Zone X (shaded) and Zone B: The area between the extent of the 100-year-flood (1% annual chance flood) and the 500-year-flood (0.2% annual chance flood). There is no base flood elevation calculated for these zones, so elevation certificates are not necessary. Flood insurance could be much cheaper in these zones because of the lower risk. These areas are not subject to the mandatory purchase of flood insurance.
Zone X (unshaded) and Zone C: The area outside of the extent of the 500-year-flood with minimal flood risk. If a structure is located in this zone, however, it does not mean that it is out of harm’s way. The risk determination is based on probability, and the probability of a flood reaching this area is low, but it is not impossible. There is no base flood elevation calculated for these zones, so elevation certificates are not necessary. Flood insurance could be as much as 50% cheaper in these zones because of the lower risk. These areas are not subject to the mandatory purchase of flood insurance.
Zone D: Areas classified as Zone D have not had a flood hazard analysis performed. These are often areas with very low population counts.
1-percent annual chance floodplain
This is the boundary of the flood that has a 1-percent chance of being equaled or exceeded in any given year. Also known as the 100-year floodplain.
1-percent annual chance water-surface elevation
The height, in relation to the National Geodetic Vertical Datum of 1929 (or other datum, where specified), of the flood having a 1-percent chance of being equaled or exceeded in any given flood year (also known as the 100-year flood or the base flood).
The flood having a 1-percent chance of being equaled or exceeded in any given year; also known as the base flood. The 1-percent annual chance flood, which is the standard used by most Federal and state agencies, is used by the National Flood Insurance Program (NFIP) as the standard for floodplain management and to determine the need for flood insurance. A structure located within a special flood hazard area shown on an NFIP map has a 26 percent chance of suffering flood damage during the term of a 30-year mortgage.
This is the boundary of the flood that has a 1-percent chance of being equaled or exceeded in any given year. Officially termed the 1-percent annual chance floodplain.
This is the boundary of the flood that has a 0.2-percent chance of being equaled or exceeded in any given year. Officially termed the 0.2-percent annual chance floodplain.
The effect of downstream flow on the water-surface profile.
Base Flood Elevation (BFE)
The height of the base flood, usually in feet, in relation to the National Geodetic Vertical Datum of 1929, the North American Vertical Datum of 1988, or other datum referenced in the Flood Insurance Study report, or depth of the base flood, usually in feet, above the ground surface.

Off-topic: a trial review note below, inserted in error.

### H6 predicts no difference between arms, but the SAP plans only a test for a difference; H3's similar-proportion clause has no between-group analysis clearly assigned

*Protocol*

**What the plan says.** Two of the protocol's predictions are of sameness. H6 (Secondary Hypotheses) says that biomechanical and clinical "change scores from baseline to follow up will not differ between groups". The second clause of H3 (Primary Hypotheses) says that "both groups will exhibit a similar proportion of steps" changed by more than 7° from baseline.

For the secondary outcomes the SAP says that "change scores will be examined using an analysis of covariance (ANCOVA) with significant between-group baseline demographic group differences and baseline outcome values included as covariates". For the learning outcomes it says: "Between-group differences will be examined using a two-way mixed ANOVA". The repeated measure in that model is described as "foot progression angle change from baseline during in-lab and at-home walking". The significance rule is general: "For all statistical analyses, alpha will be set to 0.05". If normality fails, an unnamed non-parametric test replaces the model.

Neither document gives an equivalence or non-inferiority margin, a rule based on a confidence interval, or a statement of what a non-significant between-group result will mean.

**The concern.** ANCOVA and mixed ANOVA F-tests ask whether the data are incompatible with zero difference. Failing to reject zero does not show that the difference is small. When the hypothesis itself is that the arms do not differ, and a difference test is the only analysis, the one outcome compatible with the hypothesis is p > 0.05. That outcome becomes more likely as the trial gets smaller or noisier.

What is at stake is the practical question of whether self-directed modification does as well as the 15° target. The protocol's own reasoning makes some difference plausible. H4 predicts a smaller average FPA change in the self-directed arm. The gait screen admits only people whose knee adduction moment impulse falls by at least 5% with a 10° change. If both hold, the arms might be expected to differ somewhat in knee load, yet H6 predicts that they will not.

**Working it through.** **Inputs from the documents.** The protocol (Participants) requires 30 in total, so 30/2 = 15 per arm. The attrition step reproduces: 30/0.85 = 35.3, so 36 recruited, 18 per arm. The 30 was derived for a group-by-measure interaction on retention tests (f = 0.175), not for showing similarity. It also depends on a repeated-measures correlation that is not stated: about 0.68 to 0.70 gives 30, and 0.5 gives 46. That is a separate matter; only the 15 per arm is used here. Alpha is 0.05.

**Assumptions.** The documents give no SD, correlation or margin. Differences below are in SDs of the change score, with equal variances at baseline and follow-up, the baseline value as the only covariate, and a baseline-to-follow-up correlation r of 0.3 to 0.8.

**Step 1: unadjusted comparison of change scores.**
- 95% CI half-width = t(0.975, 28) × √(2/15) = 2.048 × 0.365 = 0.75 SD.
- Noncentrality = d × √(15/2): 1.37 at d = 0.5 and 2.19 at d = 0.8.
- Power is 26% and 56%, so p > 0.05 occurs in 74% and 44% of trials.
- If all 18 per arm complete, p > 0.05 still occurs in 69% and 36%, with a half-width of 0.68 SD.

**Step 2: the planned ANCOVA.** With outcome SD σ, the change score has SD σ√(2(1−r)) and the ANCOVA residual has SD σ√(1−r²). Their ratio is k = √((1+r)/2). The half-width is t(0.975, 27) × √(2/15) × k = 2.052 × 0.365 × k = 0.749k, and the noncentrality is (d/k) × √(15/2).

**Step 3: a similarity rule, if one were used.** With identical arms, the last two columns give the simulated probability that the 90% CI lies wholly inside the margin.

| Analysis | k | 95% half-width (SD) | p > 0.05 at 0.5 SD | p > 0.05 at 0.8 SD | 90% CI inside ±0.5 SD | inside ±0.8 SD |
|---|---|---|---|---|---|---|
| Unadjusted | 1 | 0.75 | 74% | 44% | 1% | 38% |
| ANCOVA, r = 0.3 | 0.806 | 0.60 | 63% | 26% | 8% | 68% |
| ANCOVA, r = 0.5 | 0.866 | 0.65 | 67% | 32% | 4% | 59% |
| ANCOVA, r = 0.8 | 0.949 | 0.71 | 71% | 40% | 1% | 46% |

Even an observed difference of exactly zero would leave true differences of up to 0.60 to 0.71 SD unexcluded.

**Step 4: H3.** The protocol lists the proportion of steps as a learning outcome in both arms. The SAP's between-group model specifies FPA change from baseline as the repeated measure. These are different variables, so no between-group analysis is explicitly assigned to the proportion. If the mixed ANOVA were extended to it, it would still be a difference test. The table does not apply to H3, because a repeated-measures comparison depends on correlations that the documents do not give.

Channel Bank Stations
Points that identify the extreme limits of the natural stream channel. These stations are typically assigned at locations along a cross section where a relatively flat area exists outside of the channel.
A location where two streams or rivers meet.
A line on a map joining points of equal altitude.
The depth of flow at which, for a given discharge at a given location, the total energy is the minimum value possible for flow to occur.
A fixed starting point of a scale.
Federal Emergency Management Agency (FEMA)
An independent agency of the Federal government, founded in 1979, which reports directly to the President. FEMA is responsible for identifying and mitigating natural and man-made hazards. The agency’s mission is: to reduce loss of life and property and protect our nation’s critical infrastructure from all types of hazards through a comprehensive, risk- based, emergency management program of mitigation, preparedness, response and recovery.
A general and temporary condition of partial or complete inundation of normally dry land areas. For flood insurance claim purposes, two or more structures must be inundated before flood damage will be covered.
Flood Boundary Floodway Map (FBFM)
A pre-Map Initiatives floodplain management map that delineates the 100-year (1% annual chance) and 500-year (0.2% annual chance) floodplains, floodway, and cross sections.
Flood Insurance Rate Map (FIRM)
A map on which the 100-year (1% annual chance) and 500-year (0.2% annual chance) floodplains, Base Flood Elevations, and risk premium zones (and floodway information on Map Initiatives FIRMs) are delineated to enable insurance agents to issue accurate flood insurance policies to homeowners in communities participating in the National Flood Insurance Program.
Flood Insurance Study (FIS)
An examination, evaluation, and determination of flood hazards and, if appropriate corresponding water-surface elevations. The resulting reports are used to develop Flood Insurance Rate Maps. Also know as a flood elevation study.
The operation of a program of corrective and preventative measures for mitigating flood damage, including, but not limited to, emergency preparedness plans, flood-control works, and floodplain management regulations. Floodway Channel of a stream plus any adjacent floodplain areas that must be kept free of encroachment so that the 100-year flood discharge can be conveyed without increasing the elevation of the 100-year flood by more than a specified amount (1 foot in most states).
Special Flood Hazard Area (SFHA)
Area inundated by the base (1-percent annual chance) flood, identified on the Flood Insurance Rate Map as Zones A, AE, AH, AO, AR, V, VE, or A99.
The height, in relation to the National Geodetic Vertical Datum of 1929 (or other datum, where specified) of floods of various magnitudes and frequencies in the identified floodplains of coastal or riverine areas.